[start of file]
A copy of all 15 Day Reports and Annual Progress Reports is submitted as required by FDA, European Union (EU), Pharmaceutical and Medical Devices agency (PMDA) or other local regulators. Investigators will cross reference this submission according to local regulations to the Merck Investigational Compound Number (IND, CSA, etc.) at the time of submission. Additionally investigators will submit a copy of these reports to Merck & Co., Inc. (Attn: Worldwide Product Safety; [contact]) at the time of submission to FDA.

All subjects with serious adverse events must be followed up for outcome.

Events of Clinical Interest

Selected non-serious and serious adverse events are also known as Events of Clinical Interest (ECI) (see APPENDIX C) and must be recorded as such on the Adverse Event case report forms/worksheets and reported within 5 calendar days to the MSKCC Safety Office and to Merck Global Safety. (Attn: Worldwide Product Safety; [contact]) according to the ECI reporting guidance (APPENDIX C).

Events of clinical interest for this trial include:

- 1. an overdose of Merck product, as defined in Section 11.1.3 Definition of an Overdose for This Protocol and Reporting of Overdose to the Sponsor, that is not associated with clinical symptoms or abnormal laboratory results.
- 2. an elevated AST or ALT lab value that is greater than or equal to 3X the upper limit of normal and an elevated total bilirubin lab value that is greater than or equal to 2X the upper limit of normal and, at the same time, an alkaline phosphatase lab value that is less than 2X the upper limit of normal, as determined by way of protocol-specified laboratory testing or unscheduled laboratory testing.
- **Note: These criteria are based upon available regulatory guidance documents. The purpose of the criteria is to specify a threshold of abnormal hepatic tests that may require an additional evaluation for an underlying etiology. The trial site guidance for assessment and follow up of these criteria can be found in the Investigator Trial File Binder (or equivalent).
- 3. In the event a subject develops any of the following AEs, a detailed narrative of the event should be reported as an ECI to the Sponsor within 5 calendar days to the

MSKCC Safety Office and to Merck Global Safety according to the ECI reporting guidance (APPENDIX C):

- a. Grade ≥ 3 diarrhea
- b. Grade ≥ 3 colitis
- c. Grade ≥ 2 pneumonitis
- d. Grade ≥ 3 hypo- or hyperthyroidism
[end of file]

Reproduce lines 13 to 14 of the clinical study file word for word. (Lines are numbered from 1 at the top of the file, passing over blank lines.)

- c. Grade ≥ 2 pneumonitis
- d. Grade ≥ 3 hypo- or hyperthyroidism